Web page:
Whether reading the latest news on an iPad, tweeting on an HTC Incredible or watching video clips on YouTube, our collective need for bandwidth is seemingly insatiable. And that isn’t going to change anytime soon. The biggest impact can be found in the equipment market, where demand for 40G and 100G gear is on an upswing. As Michael Howard, principal analyst and co-founder of Infonetics Research, writes:
“While worldwide spending on service provider IP edge routers declined overall in 2009, spending on high-speed 40G ports on IP edge routers increased 125%. A similar trend is playing out in other routing and switching segments and in the optical network hardware space. This is the clearest indication yet that service providers are turning to higher-speed options for their next-generation networks to handle skyrocketing traffic.”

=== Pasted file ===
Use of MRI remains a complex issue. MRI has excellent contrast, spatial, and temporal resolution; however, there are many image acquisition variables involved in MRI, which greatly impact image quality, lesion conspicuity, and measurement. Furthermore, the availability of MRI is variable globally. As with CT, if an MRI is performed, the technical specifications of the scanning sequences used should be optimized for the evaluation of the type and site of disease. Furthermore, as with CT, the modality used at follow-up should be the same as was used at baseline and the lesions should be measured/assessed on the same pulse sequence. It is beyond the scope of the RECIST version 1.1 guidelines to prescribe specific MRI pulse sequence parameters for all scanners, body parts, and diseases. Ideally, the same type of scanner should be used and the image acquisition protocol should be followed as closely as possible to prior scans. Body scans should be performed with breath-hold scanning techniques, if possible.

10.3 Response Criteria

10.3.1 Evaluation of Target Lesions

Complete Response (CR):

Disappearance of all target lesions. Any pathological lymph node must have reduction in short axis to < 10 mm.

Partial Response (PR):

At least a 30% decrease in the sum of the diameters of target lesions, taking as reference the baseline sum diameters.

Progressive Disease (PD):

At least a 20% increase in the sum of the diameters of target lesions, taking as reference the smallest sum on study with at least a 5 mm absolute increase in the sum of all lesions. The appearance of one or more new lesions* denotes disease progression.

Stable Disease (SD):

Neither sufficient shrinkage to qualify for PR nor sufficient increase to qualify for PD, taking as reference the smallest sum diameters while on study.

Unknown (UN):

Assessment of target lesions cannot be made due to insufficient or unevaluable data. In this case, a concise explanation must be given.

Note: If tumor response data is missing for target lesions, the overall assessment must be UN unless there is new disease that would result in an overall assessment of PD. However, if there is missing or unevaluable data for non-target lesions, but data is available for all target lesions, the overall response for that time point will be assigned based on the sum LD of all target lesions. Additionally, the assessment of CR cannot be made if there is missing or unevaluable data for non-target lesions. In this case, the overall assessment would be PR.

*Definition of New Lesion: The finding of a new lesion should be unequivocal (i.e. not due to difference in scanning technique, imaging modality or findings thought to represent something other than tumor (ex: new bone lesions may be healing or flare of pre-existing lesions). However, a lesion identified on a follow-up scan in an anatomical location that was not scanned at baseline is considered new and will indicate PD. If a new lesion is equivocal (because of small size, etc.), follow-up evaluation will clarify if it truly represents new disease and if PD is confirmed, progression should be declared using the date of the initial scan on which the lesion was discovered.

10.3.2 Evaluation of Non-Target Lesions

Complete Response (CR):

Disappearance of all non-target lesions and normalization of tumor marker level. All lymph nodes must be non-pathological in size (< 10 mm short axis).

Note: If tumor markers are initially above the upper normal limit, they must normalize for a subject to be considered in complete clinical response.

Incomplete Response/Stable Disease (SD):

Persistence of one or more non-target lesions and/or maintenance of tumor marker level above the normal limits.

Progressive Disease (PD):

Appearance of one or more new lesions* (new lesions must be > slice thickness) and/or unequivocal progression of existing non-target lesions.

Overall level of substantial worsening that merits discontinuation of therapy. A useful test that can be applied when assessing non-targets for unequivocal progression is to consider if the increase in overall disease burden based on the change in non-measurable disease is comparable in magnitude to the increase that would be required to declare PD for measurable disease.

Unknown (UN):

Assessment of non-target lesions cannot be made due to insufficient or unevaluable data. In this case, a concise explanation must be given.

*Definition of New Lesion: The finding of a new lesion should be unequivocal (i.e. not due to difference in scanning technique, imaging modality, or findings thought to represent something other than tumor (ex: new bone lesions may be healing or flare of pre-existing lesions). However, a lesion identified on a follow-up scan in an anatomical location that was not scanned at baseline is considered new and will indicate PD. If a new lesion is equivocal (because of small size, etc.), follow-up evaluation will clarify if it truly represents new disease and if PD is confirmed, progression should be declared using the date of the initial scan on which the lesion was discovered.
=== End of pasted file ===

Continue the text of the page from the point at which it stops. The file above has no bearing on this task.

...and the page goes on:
Infonetics also notes that: “The number of 40G ports shipped on enterprise and service provider equipment doubled in 2009,” and predicts that this growth will continue “with 10G, 40G, and 100G port shipments together increasing 10-fold from 2009 to 2014.”
The demand for higher capacity is one of the reasons why companies are experimenting with new technologies. Today, Alcatel-Lucent (s ALU) said it was able to send three terabits per second of data over an Atlantic undersea cable. The test was conducted using Alcatel-Lucent’s 40G channels over the north cable system owned by Apollo.
Using Alcatel-Lucent advanced technology, this test was performed over Apollo’s north cable system linking the US and the UK, a distance of 6,221 km, and almost quadrupled the original design capacity of the system (72 channels at 40Gb/s, all error-free). The test demonstrated for the first time on a live system a capacity increase of a factor of two compared to the maximum capacity achievable based on 10Gbit/s channels.
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